When we try to work something out together in our Buddhist center, there are sometimes problems that lead to confusion and we don’t decide on anything. What can you advise us?

Lama Ole’s answer:

I always use the sandbox principle: “So, who wants to play with the shovel? Who wants the rake?”—and so on. One divides the project into several parts and then asks, “Who wants to take care of this, and who wants to do that?” If nobody volunteers, then ask, “Are there any problems we should deal with?” Someone will definitely respond, and then you say, “So, that’s what you’re concerned about. Do you have any ideas about how to solve it?” Then ask, “Who else is interested in this?” and when several people have come together, you say to them, “Good, you’re all interested in that, so sit down together and figure it out!”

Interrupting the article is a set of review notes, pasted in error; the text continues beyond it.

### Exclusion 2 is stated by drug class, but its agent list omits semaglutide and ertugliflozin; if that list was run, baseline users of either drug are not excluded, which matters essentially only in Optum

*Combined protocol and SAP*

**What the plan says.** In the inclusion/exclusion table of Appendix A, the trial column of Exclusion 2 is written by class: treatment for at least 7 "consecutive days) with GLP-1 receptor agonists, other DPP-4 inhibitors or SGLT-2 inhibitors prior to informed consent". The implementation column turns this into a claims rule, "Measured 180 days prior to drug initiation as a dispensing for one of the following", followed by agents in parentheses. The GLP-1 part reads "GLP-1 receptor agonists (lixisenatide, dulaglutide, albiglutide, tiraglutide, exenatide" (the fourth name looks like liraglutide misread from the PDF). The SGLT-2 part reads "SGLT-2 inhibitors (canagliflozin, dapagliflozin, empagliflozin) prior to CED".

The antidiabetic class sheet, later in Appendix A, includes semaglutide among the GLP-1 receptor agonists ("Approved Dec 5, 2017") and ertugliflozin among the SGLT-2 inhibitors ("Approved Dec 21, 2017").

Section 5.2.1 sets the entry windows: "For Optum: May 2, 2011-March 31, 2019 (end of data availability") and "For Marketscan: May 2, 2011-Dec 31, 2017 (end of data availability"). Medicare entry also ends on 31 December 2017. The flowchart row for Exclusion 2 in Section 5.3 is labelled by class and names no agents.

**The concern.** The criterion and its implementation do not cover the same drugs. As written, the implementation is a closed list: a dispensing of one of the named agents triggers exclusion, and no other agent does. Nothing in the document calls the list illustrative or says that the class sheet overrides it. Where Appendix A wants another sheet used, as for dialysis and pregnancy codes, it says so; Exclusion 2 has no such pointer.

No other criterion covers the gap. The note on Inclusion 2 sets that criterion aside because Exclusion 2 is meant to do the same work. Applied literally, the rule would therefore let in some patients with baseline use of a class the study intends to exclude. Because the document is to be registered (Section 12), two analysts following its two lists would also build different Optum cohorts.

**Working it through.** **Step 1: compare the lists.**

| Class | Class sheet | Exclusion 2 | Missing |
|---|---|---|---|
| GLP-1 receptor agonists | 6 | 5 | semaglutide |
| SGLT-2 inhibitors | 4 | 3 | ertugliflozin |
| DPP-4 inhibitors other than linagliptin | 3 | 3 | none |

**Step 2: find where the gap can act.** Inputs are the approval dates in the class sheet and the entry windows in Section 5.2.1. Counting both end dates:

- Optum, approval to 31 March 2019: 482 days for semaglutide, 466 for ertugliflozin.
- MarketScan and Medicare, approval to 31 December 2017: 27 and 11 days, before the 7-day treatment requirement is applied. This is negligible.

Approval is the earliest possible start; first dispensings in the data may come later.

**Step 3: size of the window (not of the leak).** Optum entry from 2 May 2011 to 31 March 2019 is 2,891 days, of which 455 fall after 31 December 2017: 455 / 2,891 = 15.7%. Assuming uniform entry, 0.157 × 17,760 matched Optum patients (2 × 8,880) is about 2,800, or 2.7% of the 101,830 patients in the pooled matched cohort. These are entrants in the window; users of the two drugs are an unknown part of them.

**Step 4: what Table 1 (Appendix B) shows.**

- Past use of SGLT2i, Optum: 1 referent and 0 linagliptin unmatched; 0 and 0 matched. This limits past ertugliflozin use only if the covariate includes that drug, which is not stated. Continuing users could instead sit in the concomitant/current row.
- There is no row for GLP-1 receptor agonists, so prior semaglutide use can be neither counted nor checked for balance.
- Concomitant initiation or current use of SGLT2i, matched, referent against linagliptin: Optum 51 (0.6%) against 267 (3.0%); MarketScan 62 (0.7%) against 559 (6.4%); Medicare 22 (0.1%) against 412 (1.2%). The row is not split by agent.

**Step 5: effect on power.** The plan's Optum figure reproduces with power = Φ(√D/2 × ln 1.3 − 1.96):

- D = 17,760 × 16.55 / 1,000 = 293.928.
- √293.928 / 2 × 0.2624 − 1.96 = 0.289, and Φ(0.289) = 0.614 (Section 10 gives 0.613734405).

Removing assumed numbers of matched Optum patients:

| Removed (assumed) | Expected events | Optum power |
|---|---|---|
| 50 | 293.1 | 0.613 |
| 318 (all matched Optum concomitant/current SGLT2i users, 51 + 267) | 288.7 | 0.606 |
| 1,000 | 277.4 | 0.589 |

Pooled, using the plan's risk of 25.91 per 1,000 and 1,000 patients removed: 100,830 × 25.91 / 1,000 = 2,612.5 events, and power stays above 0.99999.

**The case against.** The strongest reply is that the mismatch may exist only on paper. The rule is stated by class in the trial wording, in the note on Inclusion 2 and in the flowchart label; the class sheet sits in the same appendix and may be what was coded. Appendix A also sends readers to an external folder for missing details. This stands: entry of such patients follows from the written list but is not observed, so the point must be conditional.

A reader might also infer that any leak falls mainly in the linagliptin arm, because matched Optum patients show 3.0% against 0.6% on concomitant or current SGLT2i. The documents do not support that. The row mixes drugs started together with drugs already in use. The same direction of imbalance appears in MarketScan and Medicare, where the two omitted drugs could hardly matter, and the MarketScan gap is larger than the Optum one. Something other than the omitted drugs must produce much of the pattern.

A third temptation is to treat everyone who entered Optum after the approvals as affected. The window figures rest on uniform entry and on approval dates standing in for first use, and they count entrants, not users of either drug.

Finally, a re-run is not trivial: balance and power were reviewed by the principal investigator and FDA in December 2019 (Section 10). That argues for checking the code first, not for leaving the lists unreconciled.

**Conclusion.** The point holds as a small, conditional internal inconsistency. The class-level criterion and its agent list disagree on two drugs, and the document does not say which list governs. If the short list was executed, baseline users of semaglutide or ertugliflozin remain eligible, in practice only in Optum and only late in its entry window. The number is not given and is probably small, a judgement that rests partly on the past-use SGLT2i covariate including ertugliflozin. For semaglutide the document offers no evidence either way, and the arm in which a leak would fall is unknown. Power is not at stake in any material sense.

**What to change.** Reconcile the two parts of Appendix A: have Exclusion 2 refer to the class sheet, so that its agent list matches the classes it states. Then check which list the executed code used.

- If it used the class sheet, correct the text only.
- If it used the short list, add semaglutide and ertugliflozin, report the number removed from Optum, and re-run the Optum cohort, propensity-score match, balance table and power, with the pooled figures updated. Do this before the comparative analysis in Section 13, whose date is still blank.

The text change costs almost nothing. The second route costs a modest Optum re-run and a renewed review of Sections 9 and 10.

If you spend a lot of time sitting around chatting, then it’s good for the coffee industry and the people who sell armchairs. But if you want to get something done, then always keep things fresh, cut through problems, don’t allow trips, keep everything constructive, and say, “You do this and you do that. You have a complaint there, so you are the specialist to figure it out.”

I always think of the others as dignified ladies and gentlemen; they all want the best and each of them has experience in something important. One must trust in people’s abilities and give them responsibility, not just unskilled jobs. If the result is not perfect right away, then talk it over and let them improve what they’re doing. This way, we play around with things until everybody is happy. It works well and saves a lot of time.